When you’re just starting out, make sure to pick recipes that freeze easily. And if you want to go one step further, choose freezer-friendly recipes that you can double batch. This is a smart way to ensure you stay on track, as you’re stockpiling meals you’ve already eaten and know you don’t mind having more than once. And you’ve now built in an easy out on days/nights when time is short. Remember, the key to consistent meal prep is making it a habit, so until you’re at that point (rolling with the punches and still wanting to come home and cook something new), having extra servings in the freezer you can take out, heat up, and be done with is vital to staying on track.
Lean On Appliances
Scenario: You have to work late and then pick the kids up from practice. There’s just no way you’ll have time to get a meal on the table before bedtime.
If you have a crazy-hectic schedule, the last thing you want to do when getting home is head into the kitchen to start cooking. But why do all the work when you can let machines do it a la Rosie Jetson? Instant Pots and slow cookers were invented for a reason, after all.
When planning your menu for a week, pinpoint which days will be the most difficult time-wise to put a meal together. On those days, opt for recipes where the slow cooker has dinner ready when you get home. Or, go with a meal that will come together so fast in your Instant Pot that you won’t be inclined to just order out. There are thousands of recipes available online for both slow cookers and Instant Pots, so you’ll never be wanting for variety when taking this approach.
Cut Corners With Convenience
Scenario: You were going to make a BBQ Chicken Pizza for dinner, but work was really tough. You’ve already decided before even getting home you’re not going to make the from-scratch sauce and cook and shred chicken. Not after the day you’ve had, no way.
Look the supermarket sells rotisserie chickens for a reason. They also sell ready-made mashed potatoes, salad packs, microwave rice, jarred sauces and many more convenience items for that same reason: to save you time. Well that and capitalism, but let’s focus on the time factor. When planning your shopping list, make sure to include convenience items. Sure, these foods are generally more processed, but cross that bridge when you come to it. If using rotisserie chicken is going to save you from having to thaw, cook, and shred chicken? Go that route. Worn out from the day’s activities and already dreading making that homemade barbecue sauce for your pizza? Brea out a jar of barbecue sauce and save yourself several steps. Running late? Use up that bagged salad instead of chopping up the two heads of lettuce you bought.
Basically, there’s a reason they’re not referred to as inconvenience items. Don’t be afraid to go through your meal plan, identify where time could be saved utilizing already prepared ingredients, and subbing some in until you’re comfortable without them. This will not only save you time but will also help build confidence toward making your meal planning habitual.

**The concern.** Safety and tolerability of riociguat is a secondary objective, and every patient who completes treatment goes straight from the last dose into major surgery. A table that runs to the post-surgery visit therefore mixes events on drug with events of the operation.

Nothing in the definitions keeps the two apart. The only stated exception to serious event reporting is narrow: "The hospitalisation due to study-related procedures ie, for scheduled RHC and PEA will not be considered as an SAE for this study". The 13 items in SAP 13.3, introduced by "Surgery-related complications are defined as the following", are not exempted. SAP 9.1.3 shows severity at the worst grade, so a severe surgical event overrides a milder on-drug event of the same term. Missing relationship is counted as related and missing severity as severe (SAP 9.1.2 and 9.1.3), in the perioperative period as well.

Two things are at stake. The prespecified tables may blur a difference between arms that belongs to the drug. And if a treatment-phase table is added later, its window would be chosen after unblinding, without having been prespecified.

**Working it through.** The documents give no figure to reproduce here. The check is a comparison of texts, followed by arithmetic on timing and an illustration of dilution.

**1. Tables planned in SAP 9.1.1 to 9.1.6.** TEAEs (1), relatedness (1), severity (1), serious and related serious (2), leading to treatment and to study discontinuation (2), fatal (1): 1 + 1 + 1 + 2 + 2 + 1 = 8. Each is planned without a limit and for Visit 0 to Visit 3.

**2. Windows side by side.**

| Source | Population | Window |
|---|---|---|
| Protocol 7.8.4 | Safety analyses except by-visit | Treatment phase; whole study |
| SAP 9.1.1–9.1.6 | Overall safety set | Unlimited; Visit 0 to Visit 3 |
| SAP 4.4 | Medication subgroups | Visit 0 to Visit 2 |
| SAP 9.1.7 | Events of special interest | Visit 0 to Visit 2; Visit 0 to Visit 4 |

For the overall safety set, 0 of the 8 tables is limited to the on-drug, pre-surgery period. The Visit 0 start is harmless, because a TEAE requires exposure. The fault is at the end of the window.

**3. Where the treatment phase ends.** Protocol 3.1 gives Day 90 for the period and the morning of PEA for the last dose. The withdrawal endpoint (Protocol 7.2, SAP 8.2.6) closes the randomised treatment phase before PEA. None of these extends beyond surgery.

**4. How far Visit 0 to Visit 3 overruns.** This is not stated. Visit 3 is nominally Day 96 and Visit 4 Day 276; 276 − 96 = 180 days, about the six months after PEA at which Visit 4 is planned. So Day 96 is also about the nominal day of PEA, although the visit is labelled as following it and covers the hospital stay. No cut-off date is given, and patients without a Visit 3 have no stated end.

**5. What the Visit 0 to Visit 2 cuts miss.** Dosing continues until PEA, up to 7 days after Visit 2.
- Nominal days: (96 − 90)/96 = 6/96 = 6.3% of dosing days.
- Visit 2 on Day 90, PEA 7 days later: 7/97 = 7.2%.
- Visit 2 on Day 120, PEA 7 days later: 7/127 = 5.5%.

Stockpile a Side Surplus
Scenario: You know exactly what your entree is, but you’re drawing blanks on what side to serve with it. Exhausted, you decide instead to pick up dinner that comes with a ready-made side of fried potato sticks and ketchup.
Don’t let sides be your undoing. That’s a trap you can easily avoid. Stockpile the fridge with your favorite frozen veggies, or the aforementioned convenience items like bagged salads. Saying “I don’t really have time to prepare a main and sides” is a cop-out that these items can easily prevent.
Another alternative is to just forgo sides altogether. Plan recipes that are one-dish courses unto themselves, or double up on your entree serving if you know one serving won’t do the trick.
Whichever of these ways you want to play it, don’t let sides dictate how consistently you meal prep and plan.
Improvise, Adapt, Overcome
Scenario: Work sucked; the commute sucked; everything is awful. There’s just no way you’re getting in the kitchen to cook tonight, period.
Don’t get derailed when you’re burned out and you don’t want to cook anything. You can still do this! If need be, keep a healthier frozen pizza in the fridge for such an occasion. Even if it’s not part of your actual meal plan, grab your favorite lunch meat from the deli so you can eat something. And you know what? If you really have to, go get that drive-thru food. Don’t punish yourself for slipping up. Just don’t do it consistently. While eating that fast food burger, try to think about what’s on the menu for tomorrow and what you can do to get back on track between now and then.
Life happens, and everyone has these moments. You’re only human. The key is to improvise what you need to do in that moment, adapting your mood and focusing on what’s in your control, and overcoming the urge to stop meal prepping altogether.
It’s going to take some time (and plenty of patience) to meal prep consistently, but implement the tricks above into your routine and you’re already well on the way to making it happen.
*Members following the Cooking Light Diet, on average, lose 1/2 lb. per week.